Yesterday, The Irrawaddy speculated on the possibility of National League for Democracy (NLD) leader Aung San Suu Kyi being offered a role in government after the by-elections on April 1 [“Is Suu Kyi Heading for a Cabinet Position?”]. As has been the case for years within opposition and (foreign) activist circles, the political developments described in this piece are measured against democratic ideals and demands that are in themselves just, but, frankly speaking, irrelevant to the decisions that have been made by Burma's army leadership.
The possible ministerial role of the Lady is portrayed by The Irrawaddy as a reward for her political standing by soft liners within the Burmese military. I would argue, however, that such a move could rather be seen as yet another way for the army to use Suu Kyi for its own benefit.
The fact that reforms are currently underway is because the goals of the army partly overlap those of the opposition. Deepening poverty led to unrest in 1988 and 2007. Developing the economy is necessary to prevent further political instability, but can only be achieved by placating the West through democratic reforms. The sanctions have to be removed for Burma to flourish again. This will at the same time result in less dependence on China—another goal of the Tatmadaw. To summarize: the army wants political stability through development, as well as personal security (which is guaranteed by the Constitution) and protection of its economic stakes (which it achieved through the selling off of state property to a handful of business cronies on a large scale in 2010/2011). We don't have to resort to astrologers to realize that this clique of business friends will return the favor.
Before we get to the point of Suu Kyi being offered a cabinet post, let us first take one step back, to the strategic error which ultimately led to the Lady being checkmated.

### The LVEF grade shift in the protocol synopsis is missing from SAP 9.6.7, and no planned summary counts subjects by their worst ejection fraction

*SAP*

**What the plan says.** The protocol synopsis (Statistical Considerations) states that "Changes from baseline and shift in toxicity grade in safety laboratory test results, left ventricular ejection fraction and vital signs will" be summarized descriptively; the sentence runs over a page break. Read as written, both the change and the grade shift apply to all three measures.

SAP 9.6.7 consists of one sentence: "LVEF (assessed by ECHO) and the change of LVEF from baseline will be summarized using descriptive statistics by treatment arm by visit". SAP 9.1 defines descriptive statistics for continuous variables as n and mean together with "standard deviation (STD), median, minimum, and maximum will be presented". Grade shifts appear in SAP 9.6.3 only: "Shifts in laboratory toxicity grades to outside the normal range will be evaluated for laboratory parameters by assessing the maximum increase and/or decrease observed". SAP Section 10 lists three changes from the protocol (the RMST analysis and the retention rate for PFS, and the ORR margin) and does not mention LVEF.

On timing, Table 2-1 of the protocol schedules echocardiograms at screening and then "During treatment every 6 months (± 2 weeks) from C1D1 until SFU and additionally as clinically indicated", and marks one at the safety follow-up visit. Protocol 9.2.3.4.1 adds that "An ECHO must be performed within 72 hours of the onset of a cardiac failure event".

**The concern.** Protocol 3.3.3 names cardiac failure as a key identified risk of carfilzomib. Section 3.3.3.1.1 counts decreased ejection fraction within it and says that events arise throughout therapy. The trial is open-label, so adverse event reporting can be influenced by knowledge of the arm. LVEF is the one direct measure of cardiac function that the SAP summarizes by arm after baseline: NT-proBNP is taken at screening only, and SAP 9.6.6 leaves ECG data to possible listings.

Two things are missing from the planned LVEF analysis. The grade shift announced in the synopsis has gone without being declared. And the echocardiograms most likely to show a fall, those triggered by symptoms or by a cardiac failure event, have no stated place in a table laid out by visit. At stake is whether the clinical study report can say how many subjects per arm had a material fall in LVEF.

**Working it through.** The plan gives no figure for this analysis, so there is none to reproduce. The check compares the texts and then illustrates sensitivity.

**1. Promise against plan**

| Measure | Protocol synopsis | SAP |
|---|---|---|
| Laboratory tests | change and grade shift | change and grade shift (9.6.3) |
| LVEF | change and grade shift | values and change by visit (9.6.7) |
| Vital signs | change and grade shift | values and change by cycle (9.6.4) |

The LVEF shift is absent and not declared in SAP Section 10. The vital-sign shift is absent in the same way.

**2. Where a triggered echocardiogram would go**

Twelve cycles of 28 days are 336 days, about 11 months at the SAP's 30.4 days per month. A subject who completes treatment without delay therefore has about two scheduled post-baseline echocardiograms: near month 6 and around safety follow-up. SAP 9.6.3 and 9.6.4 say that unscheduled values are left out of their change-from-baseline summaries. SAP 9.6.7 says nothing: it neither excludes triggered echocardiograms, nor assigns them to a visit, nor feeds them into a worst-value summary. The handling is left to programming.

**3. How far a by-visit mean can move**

We all remember the heated debates within the NLD in the run up to the November 2010 elections. The NLD decided not to register and voluntarily left the playing field—a blunder for which it is paying the price now. What would’ve happened if the NLD had instead played along? There are two possible scenarios. In the first, the regime would have found an excuse to kick the NLD out. This would have meant that the the outcome of the elections would not have been acceptable to the West and Asean. In the second scenario, the NLD would have taken part and the regime would have been forced to allow the NLD a larger share of Parliament seats than it allowed the National Democratic Front and the Democratic Party.
But that is not what happened. What happened was that the NLD left through the backdoor.
Suddenly, the party was surprised by a president who started to reform. Continuing to stay on the sidelines posed the very real danger of the NLD withering away or being overtaken by opposition parties who were willing to play ball. This cold realization ultimately forced the party back into the game, under bad conditions. Entering the system again means that the NLD will legitimize the government internationally without getting any real power in return. Even if the party wins all the seats that are up for grabs, it will still only be a very small minority. If the by-elections are free and fair—which the government can easily afford for them to be—the sanctions will be lifted, which means Suu Kyi will lose her main trump card and much of her international influence.
All of this tells me that the NLD keeps looking at the political reality through the lens of its own ideals and demands, instead of trying to understand what motivates the Tatmadaw and to strategically get a step ahead of the opponent.
Now let's get back to the question of a cabinet post for Suu Kyi. Will the army absorb her in government? Sure, if the generals are in their right minds, they will offer her a job at the speed of light. Why? Because it is the easiest way to diffuse the danger and dampen her popularity. If Suu Kyi is allowed to join the ranks of government, she will get a difficult ministry—health or education—while at the same time the military-dominated Parliament will make sure she never gets the budget she needs to really achieve anything. They will make her fail. She will lose much of her aura in this way.
At the same time, President Thein Sein and his colleagues at key ministries will take popular measures that have an impact on the daily lives of many Burmese. Thein Sein has proven himself to be a shrewd politician. He is already jockeying for position with the next elections in mind. In three years time he will have some real progress to show for.